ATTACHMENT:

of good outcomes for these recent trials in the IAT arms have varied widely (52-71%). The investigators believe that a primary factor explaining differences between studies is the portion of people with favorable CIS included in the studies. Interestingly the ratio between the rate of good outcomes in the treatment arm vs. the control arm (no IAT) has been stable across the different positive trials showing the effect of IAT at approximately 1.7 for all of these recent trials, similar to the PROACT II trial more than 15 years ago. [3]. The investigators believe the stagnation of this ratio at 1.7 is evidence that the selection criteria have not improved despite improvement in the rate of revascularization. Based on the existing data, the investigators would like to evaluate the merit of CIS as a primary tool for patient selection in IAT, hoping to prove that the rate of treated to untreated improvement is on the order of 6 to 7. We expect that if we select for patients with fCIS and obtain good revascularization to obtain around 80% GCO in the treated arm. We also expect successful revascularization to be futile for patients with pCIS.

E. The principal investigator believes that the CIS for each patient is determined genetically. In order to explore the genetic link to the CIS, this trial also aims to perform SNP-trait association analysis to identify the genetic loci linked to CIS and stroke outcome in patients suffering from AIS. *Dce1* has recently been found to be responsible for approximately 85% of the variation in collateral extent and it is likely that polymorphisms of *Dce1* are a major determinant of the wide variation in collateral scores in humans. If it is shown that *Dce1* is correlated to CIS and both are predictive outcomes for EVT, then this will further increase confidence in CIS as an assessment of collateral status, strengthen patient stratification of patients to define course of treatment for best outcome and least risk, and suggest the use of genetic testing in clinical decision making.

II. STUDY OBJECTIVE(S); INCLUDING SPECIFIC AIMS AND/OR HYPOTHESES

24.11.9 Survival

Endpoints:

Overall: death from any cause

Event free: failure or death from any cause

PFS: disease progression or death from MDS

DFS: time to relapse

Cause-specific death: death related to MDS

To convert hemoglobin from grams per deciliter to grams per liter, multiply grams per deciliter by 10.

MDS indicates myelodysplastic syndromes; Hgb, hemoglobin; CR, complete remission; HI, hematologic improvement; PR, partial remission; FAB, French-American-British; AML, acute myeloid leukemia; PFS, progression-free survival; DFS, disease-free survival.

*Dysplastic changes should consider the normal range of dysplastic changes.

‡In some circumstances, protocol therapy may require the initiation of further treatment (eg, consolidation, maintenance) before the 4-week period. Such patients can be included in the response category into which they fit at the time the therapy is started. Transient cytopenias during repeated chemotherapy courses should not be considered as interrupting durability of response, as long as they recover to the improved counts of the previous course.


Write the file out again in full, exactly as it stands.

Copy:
of good outcomes for these recent trials in the IAT arms have varied widely (52-71%). The investigators believe that a primary factor explaining differences between studies is the portion of people with favorable CIS included in the studies. Interestingly the ratio between the rate of good outcomes in the treatment arm vs. the control arm (no IAT) has been stable across the different positive trials showing the effect of IAT at approximately 1.7 for all of these recent trials, similar to the PROACT II trial more than 15 years ago. [3]. The investigators believe the stagnation of this ratio at 1.7 is evidence that the selection criteria have not improved despite improvement in the rate of revascularization. Based on the existing data, the investigators would like to evaluate the merit of CIS as a primary tool for patient selection in IAT, hoping to prove that the rate of treated to untreated improvement is on the order of 6 to 7. We expect that if we select for patients with fCIS and obtain good revascularization to obtain around 80% GCO in the treated arm. We also expect successful revascularization to be futile for patients with pCIS.

E. The principal investigator believes that the CIS for each patient is determined genetically. In order to explore the genetic link to the CIS, this trial also aims to perform SNP-trait association analysis to identify the genetic loci linked to CIS and stroke outcome in patients suffering from AIS. *Dce1* has recently been found to be responsible for approximately 85% of the variation in collateral extent and it is likely that polymorphisms of *Dce1* are a major determinant of the wide variation in collateral scores in humans. If it is shown that *Dce1* is correlated to CIS and both are predictive outcomes for EVT, then this will further increase confidence in CIS as an assessment of collateral status, strengthen patient stratification of patients to define course of treatment for best outcome and least risk, and suggest the use of genetic testing in clinical decision making.

II. STUDY OBJECTIVE(S); INCLUDING SPECIFIC AIMS AND/OR HYPOTHESES

24.11.9 Survival

Endpoints:

Overall: death from any cause

Event free: failure or death from any cause

PFS: disease progression or death from MDS

DFS: time to relapse

Cause-specific death: death related to MDS

To convert hemoglobin from grams per deciliter to grams per liter, multiply grams per deciliter by 10.

MDS indicates myelodysplastic syndromes; Hgb, hemoglobin; CR, complete remission; HI, hematologic improvement; PR, partial remission; FAB, French-American-British; AML, acute myeloid leukemia; PFS, progression-free survival; DFS, disease-free survival.

*Dysplastic changes should consider the normal range of dysplastic changes.

‡In some circumstances, protocol therapy may require the initiation of further treatment (eg, consolidation, maintenance) before the 4-week period. Such patients can be included in the response category into which they fit at the time the therapy is started. Transient cytopenias during repeated chemotherapy courses should not be considered as interrupting durability of response, as long as they recover to the improved counts of the previous course.